Male way of thinking becomes socially acceptable so the male sex turns into a central force in society based on notions of gender. Gender, as a social formation, deals with femininity as a form of suppression. Feminist of the era felt that they need to modify the conventional image of the female form in art. Mary Russo, author of Female Grotesques: Carnival and Theory, writes, The grotesque body is the open, protruding, extended, secreting body, the body of becoming, process and change.
They say it is offensive for woman to be left exposed and as an object to be looked at, meaning Dolce & Gabbana was displaying objectification. As opposed to the media, Dolce & Gabbana argues that the intentions were artistic which definitely characterize the brand. As mentioned in the introduction, the brand creates and develops their own advertisements, which gives them the freedom to express their unique creativity through different yet artistic adverts. Believing this, figure (1) was meant to depict a scene without any sexual violence; rather, it was created to be understood as a sexual game.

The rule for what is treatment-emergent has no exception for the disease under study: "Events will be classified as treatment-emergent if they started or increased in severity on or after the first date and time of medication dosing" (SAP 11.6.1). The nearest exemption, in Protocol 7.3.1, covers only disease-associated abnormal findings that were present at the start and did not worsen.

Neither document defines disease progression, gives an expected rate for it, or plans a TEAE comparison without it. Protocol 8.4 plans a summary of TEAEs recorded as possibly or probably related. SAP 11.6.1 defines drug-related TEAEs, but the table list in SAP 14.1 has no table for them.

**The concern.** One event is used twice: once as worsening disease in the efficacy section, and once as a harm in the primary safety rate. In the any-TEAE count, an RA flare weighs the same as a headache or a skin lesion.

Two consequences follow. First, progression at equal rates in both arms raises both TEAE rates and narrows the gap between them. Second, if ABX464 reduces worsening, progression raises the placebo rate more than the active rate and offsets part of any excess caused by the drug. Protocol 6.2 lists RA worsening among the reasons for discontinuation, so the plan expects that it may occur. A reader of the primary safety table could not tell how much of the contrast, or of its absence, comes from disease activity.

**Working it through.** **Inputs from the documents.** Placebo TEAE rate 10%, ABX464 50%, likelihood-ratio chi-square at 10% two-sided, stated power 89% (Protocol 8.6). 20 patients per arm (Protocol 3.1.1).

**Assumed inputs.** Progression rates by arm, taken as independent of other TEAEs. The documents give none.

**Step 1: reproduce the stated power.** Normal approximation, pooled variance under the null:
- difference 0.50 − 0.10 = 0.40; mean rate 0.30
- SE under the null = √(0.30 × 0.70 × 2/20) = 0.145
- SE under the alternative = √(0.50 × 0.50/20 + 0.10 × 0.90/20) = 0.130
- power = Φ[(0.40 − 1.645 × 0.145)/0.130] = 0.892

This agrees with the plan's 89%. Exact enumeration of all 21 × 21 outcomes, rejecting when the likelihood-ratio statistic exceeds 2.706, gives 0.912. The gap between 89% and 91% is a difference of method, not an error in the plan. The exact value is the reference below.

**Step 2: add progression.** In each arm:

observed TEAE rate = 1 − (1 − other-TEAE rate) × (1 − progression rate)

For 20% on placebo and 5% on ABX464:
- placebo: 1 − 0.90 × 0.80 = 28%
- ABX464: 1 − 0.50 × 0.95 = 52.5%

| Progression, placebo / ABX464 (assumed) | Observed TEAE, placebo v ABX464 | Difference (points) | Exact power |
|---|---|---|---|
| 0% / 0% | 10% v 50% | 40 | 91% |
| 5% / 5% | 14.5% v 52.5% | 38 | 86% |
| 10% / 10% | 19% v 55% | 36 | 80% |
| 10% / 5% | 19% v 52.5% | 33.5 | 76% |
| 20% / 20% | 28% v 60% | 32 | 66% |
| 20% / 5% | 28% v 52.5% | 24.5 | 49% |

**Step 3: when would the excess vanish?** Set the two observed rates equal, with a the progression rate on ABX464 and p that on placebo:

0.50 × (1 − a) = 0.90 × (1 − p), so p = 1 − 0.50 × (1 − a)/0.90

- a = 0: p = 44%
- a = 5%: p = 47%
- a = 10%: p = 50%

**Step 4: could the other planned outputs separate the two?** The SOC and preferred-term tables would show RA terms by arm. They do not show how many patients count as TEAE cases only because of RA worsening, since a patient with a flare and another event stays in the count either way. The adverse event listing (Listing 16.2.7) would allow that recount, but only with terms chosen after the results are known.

Sherman sought to force the public to question the seductive and often oppressive influence of mass-media over our individual and collective identities. Sexual desire and domination, the fashioning of self-identity as mass deception, these are among the unsettling subjects lying behind Sherman's extensive series of self-portraiture in various guises. Despite not aligning herself directly with feminism Sherman does conclude her work is, in fact, feminist. The work is what it is and hopefully, it's seen as feminist work or feminist-advised work, but I'm not going to go around espousing theoretical bullshit about feminist stuff. The portrayal of women is a central theme throughout Sherman's career and can still be seen in her more recent works.